The climate in this area has a very distinct four seasons. Otter, Montana, the closest reporting station, gets an average annual precipitation of over 18 inches. Most of this precipitation comes during the spring and early summer, with near six inches falling during May and June. It should be noted that the rainfall here falls on good, deep soils, which have good water holding capacity. The winter months see less than two inches. The average annual snowfall in the area is 35 inches. During the coldest months of December and January, the average high temperature will reach the high 30s to low 40s, with the lows dipping to around 11 degrees. The warmest months of July and August will have average high temperatures in the 80s and average lows of around 55 degrees. 


The ranch and surrounding area are rich with the history of Native Americans and their conflict with the US Calvary, as well as travels through the area each year following the bison migrations. The homestead era passed quickly, and this part of Montana and northern Wyoming became dedicated to cattle ranching. Some of the most historic ranches of Montana and Wyoming are in the immediate area, including the nearby OW Ranch. Its classic restored sandstone and log buildings were the headquarters of the Kendrick Cattle Company that once covered over 300,000 acres and was created by John B. Kendrick, who came up from Texas with the cattle drives of the early 1880s. 

The Community of Otter was named for Otter Creek. The town post office (opened in 1895) is located within a mile of the head of the creek. Otter Creek was named by fur traders and trappers in the early days of Montana's history. 

Learn more about the property

Acreage (Deeded & Leased)

  • 4,642± – Deeded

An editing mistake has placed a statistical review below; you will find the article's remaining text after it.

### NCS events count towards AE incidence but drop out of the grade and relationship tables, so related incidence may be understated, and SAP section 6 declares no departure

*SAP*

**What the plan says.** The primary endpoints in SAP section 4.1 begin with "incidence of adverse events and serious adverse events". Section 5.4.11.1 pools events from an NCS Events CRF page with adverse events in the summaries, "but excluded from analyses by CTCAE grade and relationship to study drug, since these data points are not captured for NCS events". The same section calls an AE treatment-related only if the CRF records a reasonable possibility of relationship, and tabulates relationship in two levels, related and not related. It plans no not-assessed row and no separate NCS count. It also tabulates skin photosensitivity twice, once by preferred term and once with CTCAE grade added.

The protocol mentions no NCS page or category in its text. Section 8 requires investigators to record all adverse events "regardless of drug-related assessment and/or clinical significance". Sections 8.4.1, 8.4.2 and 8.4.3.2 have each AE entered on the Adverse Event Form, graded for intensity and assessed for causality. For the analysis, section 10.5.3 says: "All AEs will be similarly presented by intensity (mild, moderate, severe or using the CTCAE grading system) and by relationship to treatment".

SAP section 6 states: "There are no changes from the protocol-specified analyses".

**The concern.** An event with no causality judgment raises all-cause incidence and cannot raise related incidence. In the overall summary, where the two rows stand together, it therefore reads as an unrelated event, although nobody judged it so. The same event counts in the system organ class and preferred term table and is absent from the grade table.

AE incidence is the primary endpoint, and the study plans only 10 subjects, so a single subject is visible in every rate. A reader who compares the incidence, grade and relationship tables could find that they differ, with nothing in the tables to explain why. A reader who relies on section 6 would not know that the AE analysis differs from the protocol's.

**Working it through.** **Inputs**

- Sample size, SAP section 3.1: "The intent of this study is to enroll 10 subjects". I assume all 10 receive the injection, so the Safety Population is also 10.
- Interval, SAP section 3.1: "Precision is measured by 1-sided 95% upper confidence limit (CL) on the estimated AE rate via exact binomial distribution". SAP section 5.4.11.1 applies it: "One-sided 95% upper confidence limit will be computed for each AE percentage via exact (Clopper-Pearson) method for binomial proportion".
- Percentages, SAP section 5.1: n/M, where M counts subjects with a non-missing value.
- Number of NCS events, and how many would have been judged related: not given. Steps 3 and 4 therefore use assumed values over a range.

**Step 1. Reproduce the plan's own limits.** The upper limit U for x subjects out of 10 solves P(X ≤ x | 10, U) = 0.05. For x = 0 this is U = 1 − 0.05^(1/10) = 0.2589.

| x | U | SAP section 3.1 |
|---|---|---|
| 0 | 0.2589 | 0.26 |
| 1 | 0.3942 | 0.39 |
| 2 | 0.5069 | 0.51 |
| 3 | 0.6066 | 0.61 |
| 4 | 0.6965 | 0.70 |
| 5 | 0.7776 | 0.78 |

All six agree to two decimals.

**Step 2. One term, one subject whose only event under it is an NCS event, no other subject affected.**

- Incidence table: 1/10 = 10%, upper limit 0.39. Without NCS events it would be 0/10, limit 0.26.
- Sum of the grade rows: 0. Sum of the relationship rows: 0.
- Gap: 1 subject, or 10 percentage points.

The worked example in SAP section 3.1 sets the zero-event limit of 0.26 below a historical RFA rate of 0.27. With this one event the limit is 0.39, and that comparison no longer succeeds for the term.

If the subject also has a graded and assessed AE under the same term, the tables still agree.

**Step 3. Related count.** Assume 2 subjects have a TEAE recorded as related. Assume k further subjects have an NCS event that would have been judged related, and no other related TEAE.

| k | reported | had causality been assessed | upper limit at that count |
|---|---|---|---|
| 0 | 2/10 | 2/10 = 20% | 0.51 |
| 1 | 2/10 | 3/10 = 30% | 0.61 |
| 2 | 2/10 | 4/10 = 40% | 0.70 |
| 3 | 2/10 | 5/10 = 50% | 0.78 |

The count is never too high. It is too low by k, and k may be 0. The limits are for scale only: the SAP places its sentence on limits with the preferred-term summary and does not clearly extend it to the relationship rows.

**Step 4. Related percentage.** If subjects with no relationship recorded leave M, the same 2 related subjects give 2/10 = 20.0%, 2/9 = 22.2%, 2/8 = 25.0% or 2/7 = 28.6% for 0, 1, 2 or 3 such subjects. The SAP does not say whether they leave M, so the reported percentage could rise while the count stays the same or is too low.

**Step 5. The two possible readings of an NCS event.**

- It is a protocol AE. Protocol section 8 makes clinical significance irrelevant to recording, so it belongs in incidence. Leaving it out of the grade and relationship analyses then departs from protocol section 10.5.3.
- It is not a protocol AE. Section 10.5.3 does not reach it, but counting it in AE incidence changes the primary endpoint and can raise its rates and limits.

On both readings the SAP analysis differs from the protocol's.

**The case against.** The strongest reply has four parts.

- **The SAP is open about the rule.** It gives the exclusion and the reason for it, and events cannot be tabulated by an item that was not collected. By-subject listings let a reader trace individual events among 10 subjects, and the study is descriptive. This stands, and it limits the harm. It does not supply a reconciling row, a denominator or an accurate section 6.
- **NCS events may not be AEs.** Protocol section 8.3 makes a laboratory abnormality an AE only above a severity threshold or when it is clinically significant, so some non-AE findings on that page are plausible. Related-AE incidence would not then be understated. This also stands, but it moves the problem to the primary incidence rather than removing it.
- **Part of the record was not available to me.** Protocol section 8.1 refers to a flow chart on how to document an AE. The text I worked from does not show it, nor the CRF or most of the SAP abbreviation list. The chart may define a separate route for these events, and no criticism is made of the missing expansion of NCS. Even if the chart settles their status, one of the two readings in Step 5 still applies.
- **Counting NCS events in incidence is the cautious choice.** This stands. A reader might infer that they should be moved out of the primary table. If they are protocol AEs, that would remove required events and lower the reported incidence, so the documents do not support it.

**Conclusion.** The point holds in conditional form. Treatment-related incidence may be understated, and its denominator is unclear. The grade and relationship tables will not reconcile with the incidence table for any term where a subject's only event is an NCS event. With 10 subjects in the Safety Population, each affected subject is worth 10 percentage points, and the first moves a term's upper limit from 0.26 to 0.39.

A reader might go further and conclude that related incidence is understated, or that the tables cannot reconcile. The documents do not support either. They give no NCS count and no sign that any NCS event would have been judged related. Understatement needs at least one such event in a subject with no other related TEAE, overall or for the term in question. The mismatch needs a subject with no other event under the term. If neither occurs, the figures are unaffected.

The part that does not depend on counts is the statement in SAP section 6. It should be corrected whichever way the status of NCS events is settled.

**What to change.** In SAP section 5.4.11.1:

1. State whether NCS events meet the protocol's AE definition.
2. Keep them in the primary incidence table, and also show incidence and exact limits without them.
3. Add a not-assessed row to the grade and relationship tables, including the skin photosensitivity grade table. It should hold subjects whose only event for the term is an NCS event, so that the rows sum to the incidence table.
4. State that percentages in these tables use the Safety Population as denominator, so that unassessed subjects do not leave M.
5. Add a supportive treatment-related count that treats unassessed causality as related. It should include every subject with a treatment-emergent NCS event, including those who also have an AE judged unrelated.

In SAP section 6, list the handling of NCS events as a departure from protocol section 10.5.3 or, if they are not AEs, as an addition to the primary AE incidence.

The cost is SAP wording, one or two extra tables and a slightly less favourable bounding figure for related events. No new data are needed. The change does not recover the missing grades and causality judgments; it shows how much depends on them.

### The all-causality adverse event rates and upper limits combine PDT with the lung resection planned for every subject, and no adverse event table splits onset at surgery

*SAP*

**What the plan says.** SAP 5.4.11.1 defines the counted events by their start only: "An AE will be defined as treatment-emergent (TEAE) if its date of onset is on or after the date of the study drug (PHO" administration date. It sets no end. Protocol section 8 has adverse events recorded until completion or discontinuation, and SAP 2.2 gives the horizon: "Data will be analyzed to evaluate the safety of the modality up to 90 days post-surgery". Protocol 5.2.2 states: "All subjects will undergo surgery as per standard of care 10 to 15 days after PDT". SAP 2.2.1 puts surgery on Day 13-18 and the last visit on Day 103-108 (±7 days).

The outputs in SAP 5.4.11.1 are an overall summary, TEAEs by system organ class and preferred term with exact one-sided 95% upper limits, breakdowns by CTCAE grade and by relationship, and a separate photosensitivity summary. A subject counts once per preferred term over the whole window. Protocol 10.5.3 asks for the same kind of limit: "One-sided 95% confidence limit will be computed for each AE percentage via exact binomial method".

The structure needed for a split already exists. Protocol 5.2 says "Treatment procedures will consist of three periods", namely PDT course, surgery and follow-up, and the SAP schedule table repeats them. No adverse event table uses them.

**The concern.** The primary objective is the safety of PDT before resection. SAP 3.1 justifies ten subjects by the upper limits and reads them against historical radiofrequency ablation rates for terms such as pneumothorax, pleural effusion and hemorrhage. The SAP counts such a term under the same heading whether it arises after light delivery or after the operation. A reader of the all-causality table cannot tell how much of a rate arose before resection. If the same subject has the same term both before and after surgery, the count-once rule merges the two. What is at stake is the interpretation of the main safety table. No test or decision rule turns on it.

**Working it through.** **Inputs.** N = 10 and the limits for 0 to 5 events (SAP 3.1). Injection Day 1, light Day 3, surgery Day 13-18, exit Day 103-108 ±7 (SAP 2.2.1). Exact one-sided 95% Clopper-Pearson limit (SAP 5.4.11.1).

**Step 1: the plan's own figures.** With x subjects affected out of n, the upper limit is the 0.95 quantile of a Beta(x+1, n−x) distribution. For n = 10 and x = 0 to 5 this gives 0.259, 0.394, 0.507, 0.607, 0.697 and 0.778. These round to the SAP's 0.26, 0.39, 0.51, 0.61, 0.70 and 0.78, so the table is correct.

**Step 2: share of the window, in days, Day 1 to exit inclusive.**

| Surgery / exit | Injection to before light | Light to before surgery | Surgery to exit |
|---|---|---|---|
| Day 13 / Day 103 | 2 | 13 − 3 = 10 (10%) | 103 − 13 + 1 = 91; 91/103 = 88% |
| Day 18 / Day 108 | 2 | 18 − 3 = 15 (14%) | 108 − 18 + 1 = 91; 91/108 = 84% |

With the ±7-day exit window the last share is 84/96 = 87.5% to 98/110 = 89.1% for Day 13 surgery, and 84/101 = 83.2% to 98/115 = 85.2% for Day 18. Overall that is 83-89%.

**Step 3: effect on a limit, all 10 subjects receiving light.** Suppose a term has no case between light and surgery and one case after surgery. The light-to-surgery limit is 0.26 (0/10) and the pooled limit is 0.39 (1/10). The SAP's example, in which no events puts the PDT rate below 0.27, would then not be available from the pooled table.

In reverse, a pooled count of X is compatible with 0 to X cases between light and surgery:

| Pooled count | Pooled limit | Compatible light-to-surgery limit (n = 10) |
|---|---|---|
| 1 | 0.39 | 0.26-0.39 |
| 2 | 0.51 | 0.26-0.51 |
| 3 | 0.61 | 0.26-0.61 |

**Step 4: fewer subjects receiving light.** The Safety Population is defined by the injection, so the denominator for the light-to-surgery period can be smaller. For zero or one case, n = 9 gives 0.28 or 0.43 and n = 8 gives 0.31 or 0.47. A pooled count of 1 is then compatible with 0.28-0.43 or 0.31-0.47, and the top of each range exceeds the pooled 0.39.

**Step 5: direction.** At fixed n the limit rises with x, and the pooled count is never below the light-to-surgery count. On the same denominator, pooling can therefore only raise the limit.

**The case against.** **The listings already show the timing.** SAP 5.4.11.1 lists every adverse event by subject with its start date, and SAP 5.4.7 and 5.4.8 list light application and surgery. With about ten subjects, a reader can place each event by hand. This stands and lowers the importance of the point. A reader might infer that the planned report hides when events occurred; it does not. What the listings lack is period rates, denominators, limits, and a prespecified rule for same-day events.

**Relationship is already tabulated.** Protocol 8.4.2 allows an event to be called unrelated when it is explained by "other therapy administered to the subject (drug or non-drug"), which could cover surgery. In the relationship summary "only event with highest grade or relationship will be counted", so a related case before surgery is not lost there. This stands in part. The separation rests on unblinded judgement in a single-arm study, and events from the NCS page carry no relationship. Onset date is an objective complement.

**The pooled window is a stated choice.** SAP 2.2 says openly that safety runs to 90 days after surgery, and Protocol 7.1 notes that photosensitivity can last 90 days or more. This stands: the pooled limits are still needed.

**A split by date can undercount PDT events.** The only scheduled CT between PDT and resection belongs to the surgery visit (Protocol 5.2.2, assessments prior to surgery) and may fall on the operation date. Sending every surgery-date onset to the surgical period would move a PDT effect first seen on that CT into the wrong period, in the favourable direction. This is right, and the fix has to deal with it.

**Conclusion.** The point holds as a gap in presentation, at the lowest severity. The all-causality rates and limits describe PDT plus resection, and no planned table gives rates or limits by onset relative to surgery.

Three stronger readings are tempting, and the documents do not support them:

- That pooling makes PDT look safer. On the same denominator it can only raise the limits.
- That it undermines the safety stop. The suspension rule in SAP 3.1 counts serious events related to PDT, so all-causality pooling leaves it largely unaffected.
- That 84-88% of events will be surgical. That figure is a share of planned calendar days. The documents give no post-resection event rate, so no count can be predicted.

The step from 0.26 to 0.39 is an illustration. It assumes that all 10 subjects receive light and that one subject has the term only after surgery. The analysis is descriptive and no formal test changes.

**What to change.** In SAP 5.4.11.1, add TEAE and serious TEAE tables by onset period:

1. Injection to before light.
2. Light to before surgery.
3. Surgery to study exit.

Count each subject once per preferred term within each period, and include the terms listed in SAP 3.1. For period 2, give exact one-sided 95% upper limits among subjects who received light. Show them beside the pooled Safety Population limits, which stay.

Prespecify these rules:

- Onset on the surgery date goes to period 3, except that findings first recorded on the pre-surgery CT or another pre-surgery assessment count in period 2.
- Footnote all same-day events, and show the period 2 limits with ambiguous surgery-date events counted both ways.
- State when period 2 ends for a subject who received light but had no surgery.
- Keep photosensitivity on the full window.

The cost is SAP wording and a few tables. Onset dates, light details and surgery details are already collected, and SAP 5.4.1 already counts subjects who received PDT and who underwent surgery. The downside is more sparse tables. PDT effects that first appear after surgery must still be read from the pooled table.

• 2,000± – BLM lease (304 AUMs)
  • 1,386± – Montana State lease 
  • 8,028± Total acres 

The majority of the ranch acreage is made up of exceptional native rangeland, with approximately 20 percent being covered with cedars and ponderosa pines. There are ridges and breaks scattered throughout the ranch that roll into grass plains and some areas of sagebrush.

Deeded Acres: 4,642±
State Leased Acres: 1,386±
BLM Leased Acres: 2,000±
Total Leased Acres: 3,386±
Total Acres: 8,028±

Additional Information

There are no conservation easements on the Cedar Creek Ranch. 


The ranch is basically unimproved except for fences and a water pipeline. There is power running nearly the full length of the ranch, and the Seller has an RV hookup near the ranch entrance. The ranch has multiple areas that are ideal for building sites suited for a residence or cabins. 

Water Resources

The primary sources of water on the ranch are a ten-tank pipeline system, seasonal reservoirs, and Otter Creek, with intermittent live water that serves as a good source of water for portions of the ranch. The pipeline system operates off a single, good well. There is another well on the property that is not currently being used.

Mineral Rights

The Seller is not reserving any mineral interests and will convey any rights owned, if any. He believes he does not own any mineral rights.


Real estate taxes are estimated to be approximately $1,750 per year based on past years.

Learn about the recreational amenities

Wildlife Resources

This area along the MT/WY border is known for big trophy mule deer and some outstanding bull elk. The large expanses of open prairie in the area harbor good populations of pronghorn antelope. The Cedar Creek Ranch is no exception. While the deer and elk tend to stay closer to the rims and timber, the ranch abounds with pronghorn on the open range. In addition to the antelope, the plains and creek bottoms provide exceptional habitat for good populations of both sharptail grouse and Hungarian partridge. Additionally, the ranch is frequented by black bears, mountain lions, coyotes, and bobcats and holds a variety of raptors, including both hawks and eagles.

Learn about the general operations

General Operations

Cedar Creek Ranch has been leased and operated by a tenant who uses it primarily for seasonal grazing - May through October. Based upon a conservative estimated carrying capacity of four acres per AUM (Animal Unit Month), the ranch should carry around 350 cows for a six-month grazing season. Since the entire capacity is based upon native rangeland, it is fair to say that it will vary significantly from year to year, depending on that year’s precipitation. The property is fenced into six pastures, so it does lend itself to some level of rotational grazing depending upon water availability.